One thousand and one unrelated facts

My dad knew a lot of random facts. And he would bring up these facts at random moments. He could also quote Monty Python and the Holy Grail at will. Now, sometimes, those facts spring forth from me.

For instance, at a recent work meeting, we were discussing nibbling amoebae, as one does when one works at a top 10 public research university. And we began to discuss the plural of the word amoeba and its pronunciation, because we weren’t quite sure how to say it out loud, although we knew how to spell it.

I chimed in with, “well at least we know how to spell the plural form. Most people don’t know the plural form of ‘ octopus.'” Which prompted people to chime in with “octopi.”

“No, no,” said I, “because the root word is Greek not Latin, so the plural of octopus is octopodes.”

Everyone stopped and looked at me as if I had three heads, or eight limbs. So I did something my father was never able to do: I Googled it.

And there they were, the facts in black and white, except that octopodes is used so infrequently that octopuses has become the acceptable plural.

The group looked at me funny, as if to say, “how do you know that?” So I felt compelled to explain.

“It’s genetic,” I informed them. “It comes from my dad. He always threatened to write a book called ‘1,001 unrelated facts.”

Comprehension and amusement dawned on their faces.

I know for a fact that fact came straight from my dad. He took Latin and Greek in high school.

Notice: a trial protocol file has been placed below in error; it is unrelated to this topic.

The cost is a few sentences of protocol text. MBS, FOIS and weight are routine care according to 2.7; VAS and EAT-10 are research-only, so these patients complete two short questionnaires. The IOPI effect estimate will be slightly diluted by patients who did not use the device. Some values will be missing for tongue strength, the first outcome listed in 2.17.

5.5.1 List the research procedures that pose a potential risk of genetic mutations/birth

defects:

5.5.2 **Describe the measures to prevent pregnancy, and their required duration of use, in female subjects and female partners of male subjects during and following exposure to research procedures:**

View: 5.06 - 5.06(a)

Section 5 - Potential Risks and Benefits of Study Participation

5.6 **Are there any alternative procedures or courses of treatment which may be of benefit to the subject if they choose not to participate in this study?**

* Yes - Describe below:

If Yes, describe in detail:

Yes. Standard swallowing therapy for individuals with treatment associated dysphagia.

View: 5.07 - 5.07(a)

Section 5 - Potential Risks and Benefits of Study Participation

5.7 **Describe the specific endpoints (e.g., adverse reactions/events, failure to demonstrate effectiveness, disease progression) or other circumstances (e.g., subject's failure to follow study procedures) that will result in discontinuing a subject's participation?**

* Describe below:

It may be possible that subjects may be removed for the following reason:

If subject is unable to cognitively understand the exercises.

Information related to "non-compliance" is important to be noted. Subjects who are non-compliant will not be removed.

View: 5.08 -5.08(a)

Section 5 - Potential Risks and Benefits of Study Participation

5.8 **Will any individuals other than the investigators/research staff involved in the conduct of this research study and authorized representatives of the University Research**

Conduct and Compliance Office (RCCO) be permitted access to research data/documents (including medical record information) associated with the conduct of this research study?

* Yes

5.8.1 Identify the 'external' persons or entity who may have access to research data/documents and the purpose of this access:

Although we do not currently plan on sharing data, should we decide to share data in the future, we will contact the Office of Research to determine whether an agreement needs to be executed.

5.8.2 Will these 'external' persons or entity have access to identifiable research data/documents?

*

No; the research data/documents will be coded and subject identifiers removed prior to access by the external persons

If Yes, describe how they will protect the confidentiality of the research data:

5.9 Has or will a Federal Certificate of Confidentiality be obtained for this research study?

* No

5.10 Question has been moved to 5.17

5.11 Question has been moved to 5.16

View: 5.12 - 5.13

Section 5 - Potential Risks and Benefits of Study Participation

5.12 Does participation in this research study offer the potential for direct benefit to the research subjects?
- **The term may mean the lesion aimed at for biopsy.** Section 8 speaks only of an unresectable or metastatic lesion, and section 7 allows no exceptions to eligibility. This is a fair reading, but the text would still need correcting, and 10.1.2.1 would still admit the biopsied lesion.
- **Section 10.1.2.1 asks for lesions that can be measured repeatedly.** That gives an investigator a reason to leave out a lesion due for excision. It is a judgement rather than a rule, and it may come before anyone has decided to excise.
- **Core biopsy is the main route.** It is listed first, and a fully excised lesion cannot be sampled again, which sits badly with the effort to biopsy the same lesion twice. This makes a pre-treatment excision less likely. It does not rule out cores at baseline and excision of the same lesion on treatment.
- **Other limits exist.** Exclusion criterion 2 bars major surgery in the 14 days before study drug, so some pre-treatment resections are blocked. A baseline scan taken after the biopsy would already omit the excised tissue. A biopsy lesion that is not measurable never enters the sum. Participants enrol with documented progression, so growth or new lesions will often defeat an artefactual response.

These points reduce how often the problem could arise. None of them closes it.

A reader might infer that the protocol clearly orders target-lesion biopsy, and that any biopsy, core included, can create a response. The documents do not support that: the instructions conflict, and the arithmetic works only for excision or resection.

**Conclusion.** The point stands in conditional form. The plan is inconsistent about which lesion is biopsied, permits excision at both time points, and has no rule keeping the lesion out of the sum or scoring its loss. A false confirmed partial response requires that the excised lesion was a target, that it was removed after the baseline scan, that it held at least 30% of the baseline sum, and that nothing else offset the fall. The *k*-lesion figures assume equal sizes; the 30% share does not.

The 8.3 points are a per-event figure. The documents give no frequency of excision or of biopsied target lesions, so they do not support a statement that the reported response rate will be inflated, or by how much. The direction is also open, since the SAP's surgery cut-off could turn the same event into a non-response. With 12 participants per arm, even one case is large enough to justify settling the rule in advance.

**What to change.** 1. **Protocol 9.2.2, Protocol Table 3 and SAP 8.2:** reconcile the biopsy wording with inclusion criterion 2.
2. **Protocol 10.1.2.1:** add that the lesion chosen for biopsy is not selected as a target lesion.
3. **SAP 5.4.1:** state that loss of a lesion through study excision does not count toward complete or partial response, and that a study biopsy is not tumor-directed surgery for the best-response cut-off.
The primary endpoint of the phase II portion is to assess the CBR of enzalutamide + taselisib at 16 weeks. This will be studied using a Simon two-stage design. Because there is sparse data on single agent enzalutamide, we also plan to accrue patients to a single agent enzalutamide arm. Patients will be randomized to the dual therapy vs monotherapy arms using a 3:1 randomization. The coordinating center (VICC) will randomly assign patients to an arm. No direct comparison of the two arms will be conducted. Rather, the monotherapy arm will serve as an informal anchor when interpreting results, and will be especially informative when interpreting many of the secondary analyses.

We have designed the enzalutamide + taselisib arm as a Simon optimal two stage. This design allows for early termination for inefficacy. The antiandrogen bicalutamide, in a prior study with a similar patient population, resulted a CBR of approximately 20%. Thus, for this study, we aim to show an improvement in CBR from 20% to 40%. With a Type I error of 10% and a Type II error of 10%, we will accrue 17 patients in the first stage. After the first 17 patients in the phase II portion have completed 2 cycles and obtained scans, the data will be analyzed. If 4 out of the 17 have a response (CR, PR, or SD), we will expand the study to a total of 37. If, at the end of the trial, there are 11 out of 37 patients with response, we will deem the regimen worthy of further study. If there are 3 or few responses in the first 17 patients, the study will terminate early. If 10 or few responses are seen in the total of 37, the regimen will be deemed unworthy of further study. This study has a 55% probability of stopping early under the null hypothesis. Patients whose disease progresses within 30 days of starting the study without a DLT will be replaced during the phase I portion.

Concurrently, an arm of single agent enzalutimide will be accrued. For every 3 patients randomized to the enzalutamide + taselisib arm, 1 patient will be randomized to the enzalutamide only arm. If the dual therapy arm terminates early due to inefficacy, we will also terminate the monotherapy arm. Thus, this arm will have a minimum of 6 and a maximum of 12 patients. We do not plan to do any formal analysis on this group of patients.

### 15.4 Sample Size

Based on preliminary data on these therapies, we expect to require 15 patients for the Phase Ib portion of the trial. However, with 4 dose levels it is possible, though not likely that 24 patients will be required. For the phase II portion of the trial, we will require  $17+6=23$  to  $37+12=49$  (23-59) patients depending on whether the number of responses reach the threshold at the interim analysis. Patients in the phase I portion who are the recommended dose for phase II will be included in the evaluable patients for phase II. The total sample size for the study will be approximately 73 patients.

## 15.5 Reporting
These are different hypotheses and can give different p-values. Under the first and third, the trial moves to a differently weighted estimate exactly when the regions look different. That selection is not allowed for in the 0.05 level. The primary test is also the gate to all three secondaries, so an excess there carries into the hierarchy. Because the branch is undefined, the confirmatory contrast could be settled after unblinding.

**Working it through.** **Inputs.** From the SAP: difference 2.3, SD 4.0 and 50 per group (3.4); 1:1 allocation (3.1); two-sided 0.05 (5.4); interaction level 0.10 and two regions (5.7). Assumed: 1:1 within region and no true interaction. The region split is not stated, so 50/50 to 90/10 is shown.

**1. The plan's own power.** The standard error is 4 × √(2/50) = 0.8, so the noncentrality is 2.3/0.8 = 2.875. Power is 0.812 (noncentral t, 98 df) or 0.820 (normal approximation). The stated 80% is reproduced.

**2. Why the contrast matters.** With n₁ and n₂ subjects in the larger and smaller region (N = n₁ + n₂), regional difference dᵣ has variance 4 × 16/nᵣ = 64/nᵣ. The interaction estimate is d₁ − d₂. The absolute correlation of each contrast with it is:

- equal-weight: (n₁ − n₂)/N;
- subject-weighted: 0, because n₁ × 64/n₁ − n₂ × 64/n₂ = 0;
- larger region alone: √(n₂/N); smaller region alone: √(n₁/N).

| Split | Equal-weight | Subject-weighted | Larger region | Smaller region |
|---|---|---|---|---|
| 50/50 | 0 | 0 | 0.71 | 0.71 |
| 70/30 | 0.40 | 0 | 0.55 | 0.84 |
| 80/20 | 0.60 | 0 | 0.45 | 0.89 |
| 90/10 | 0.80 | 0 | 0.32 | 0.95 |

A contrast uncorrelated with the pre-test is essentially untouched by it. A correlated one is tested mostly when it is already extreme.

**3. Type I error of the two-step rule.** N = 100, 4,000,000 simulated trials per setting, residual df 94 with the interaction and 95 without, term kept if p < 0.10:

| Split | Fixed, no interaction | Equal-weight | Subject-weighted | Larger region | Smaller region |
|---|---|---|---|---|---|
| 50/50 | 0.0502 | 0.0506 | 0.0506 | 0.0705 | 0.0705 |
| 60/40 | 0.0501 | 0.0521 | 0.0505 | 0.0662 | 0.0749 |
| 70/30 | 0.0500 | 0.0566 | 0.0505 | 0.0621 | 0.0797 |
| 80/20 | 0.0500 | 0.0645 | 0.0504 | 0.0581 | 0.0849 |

Another random fact from dad’s archive in the 1970s: The longest word in the dictionary, at the time, was “antidisestablishmentarianism.”

I passed this fact along to my son, Emile, while he was in grade school in the early 2000s. The next day he came home from school and proudly informed me that antidisestablishmentarianism was NOT the longest word in the dictionary any more.

“Oh? What is it?” I inquired, intrigued.

“It’s pneumonoultramicroscopicsilicovolcaniconiosis,” he replied. What does that mean? You ask. It’s a black lung disease.

His grandpa would have been so proud.

We practiced that word until we could say it quite rapidly, and pulled it out for friends and family to see on special occasions.

The next random fact is all mine. One day, during a quiet, meditative moment in a yoga class, the word for elephant popped into my head. In Russian.

The word is “slon.”

Now, I took Russian in college. When that word popped into my head, it was from a class I had taken more than 20 years ago.

And why “elephant?” How useful is that word, plucked from the archives of my overflowing cerebral library?

There are so many other, useful facts that I could pull together at any given time. The location of my next meeting, what I need from the grocery store, the name of my co-worker’s cat.

But instead, I have octopodes, pneumonoultrasilicovolcanoconiosis and “slon.”

I will just have to be resolved to the fact that I will always be asking myself, and others, the airspeed velocity of an unladen swallow. And wishing I could remember the name of a person I met yesterday.

Just don’t ask me if it’s an African or European swallow.

You are welcome.

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